Rockets, Rubble, and a Refusal to Surrender: The Battle for Mariupol Nears a Conclusion

Nearing 60 days into the invasion of Ukraine, Russian victory in Mariupol was all but declared during a rather orchestrated meeting between President Putin and his minister of defence Sergei Shoigu on April 21st.

Though, at the time of this article’s writing, resistance continues.

The coastal city in the Southeast of Ukraine has been the scene of a desperate struggle against Russian forces. Amidst the rubble of a brutal Russian bombing campaign, estimated by the city’s mayor to have killed over 10,000 civilians, continuing stubborn resistance from Ukraine’s military has proven a thorn in the invaders side.

The stakes of controlling the city are all too apparent to both sides. Russian control means the invader connecting Crimea, annexed in 2014, to the eastern breakaway regions of the Donbas and Luhansk.

For months the Russian offensive had faltered in the city, a defence including the controversial Azov battalion standing in their way. Now, the remaining resistance have been pushed back to Mariupol’s Azovstal steelworks complex.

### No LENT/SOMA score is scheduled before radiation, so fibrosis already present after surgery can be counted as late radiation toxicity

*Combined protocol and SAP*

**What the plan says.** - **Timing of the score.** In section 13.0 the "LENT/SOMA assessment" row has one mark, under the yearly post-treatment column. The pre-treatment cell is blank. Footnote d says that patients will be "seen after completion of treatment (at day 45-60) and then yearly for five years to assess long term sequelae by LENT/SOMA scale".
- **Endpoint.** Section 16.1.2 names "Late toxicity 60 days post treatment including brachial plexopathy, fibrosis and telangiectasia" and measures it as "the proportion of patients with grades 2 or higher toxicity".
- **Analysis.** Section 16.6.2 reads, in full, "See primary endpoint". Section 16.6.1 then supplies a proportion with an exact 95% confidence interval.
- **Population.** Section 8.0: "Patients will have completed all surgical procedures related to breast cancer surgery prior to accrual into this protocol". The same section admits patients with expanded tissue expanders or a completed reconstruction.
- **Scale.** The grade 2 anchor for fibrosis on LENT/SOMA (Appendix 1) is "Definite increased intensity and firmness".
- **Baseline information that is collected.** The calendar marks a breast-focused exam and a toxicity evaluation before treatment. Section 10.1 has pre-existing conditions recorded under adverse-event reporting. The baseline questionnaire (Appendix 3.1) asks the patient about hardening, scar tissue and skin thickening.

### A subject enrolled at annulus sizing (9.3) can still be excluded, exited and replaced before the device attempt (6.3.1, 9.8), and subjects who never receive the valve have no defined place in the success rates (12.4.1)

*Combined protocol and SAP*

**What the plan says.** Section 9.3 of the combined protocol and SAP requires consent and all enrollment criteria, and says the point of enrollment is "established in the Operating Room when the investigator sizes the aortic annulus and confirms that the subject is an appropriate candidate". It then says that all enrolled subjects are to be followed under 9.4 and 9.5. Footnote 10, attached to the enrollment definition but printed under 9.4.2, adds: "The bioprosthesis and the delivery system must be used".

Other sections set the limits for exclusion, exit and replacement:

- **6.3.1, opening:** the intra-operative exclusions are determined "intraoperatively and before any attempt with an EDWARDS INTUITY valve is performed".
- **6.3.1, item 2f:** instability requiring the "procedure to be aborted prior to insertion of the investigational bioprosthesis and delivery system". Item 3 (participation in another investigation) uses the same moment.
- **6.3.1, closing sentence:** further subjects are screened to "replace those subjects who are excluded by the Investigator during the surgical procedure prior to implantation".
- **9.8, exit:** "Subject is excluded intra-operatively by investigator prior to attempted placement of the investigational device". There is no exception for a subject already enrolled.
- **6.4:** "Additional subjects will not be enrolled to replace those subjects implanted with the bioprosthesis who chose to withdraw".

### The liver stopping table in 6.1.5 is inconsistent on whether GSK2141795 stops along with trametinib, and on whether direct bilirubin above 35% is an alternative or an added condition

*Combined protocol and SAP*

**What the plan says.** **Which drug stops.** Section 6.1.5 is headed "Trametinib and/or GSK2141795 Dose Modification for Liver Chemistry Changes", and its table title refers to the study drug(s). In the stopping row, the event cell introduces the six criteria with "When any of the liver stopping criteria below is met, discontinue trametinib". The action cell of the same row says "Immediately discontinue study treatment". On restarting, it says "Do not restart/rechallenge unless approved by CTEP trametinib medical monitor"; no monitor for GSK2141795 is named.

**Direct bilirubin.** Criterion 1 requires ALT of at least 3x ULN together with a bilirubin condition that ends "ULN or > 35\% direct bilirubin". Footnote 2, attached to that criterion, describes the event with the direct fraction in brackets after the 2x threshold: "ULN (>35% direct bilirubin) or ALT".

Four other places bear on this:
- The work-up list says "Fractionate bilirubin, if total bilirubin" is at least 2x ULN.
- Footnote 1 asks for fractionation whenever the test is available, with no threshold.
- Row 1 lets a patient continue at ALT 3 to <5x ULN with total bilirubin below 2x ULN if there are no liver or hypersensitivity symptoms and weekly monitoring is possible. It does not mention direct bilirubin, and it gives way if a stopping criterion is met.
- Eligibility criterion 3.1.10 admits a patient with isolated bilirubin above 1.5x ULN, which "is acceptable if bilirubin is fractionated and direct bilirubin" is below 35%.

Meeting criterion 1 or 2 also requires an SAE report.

Covering 4.25 square miles, it is believed that 2,000 Ukrainian troops and 1,000 civilians are holed up at the industrial site. Surrounded from all sides, they have faced heavy shelling. Though a Russian window for surrender on April 20th was still refused.

Presented with a difficult assault of the site’s intricate network of tunnels by his defence minister, Putin promptly discarded this option as ‘impractical’. Instead, he has called for a blockade, “so that a fly can’t get through”.

Despite refusing to surrender, a commander in the complex, Serhiy Volyna of the 36th Separate Marine Brigade, had requested the extraction of soldiers and civilians to a ‘third party state’. Yet, the implications of a third-party involvement are too high for many.

Two weeks ago Russia conducted the first test launch of its new Sarmat intercontinental ballistic missile (ICBM) system. Capable of carrying over 10 nuclear warheads and of striking as far as the US, the test served as a reminder of what escalation could bring.

On Russian state TV, head of the Roscomos space agency, Dmitry Rogozin claimed the “super-weapon” would guarantee the security of Russia’s children and grandchildren for the next 30-40 years. For Ukraine’s children and grandchildren, western intervention is kept cautiously at bay.

The ICBM system, Putin has warned, would “make those who in the heat of frantic aggressive rhetoric try to threaten our country, think twice”.

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Hamish Davis

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May 2022
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